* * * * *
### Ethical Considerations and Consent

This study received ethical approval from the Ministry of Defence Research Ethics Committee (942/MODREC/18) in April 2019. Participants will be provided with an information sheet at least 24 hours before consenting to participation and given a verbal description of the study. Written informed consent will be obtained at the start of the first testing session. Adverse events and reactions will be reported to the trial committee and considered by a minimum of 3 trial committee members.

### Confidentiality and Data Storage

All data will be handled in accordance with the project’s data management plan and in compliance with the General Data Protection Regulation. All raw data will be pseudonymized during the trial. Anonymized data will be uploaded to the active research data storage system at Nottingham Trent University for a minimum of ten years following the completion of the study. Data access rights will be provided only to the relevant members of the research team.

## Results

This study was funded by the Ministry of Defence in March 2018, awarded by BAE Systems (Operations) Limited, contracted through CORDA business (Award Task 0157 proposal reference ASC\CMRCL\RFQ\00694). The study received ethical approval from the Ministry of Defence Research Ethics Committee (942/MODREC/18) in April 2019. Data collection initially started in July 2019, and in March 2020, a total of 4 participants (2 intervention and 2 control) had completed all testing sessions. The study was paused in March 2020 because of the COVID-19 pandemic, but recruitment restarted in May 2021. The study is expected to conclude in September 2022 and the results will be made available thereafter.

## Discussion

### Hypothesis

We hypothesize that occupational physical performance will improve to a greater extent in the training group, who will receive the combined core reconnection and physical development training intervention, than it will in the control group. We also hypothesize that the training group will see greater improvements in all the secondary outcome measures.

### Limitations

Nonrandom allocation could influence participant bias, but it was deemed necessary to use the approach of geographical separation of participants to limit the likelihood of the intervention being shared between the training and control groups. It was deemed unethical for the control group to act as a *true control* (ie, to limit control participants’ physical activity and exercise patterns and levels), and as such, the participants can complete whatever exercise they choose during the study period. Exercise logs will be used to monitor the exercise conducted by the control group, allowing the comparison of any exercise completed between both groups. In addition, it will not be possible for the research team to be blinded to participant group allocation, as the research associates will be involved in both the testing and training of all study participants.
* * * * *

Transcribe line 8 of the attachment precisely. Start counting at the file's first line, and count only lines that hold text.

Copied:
### Hypothesis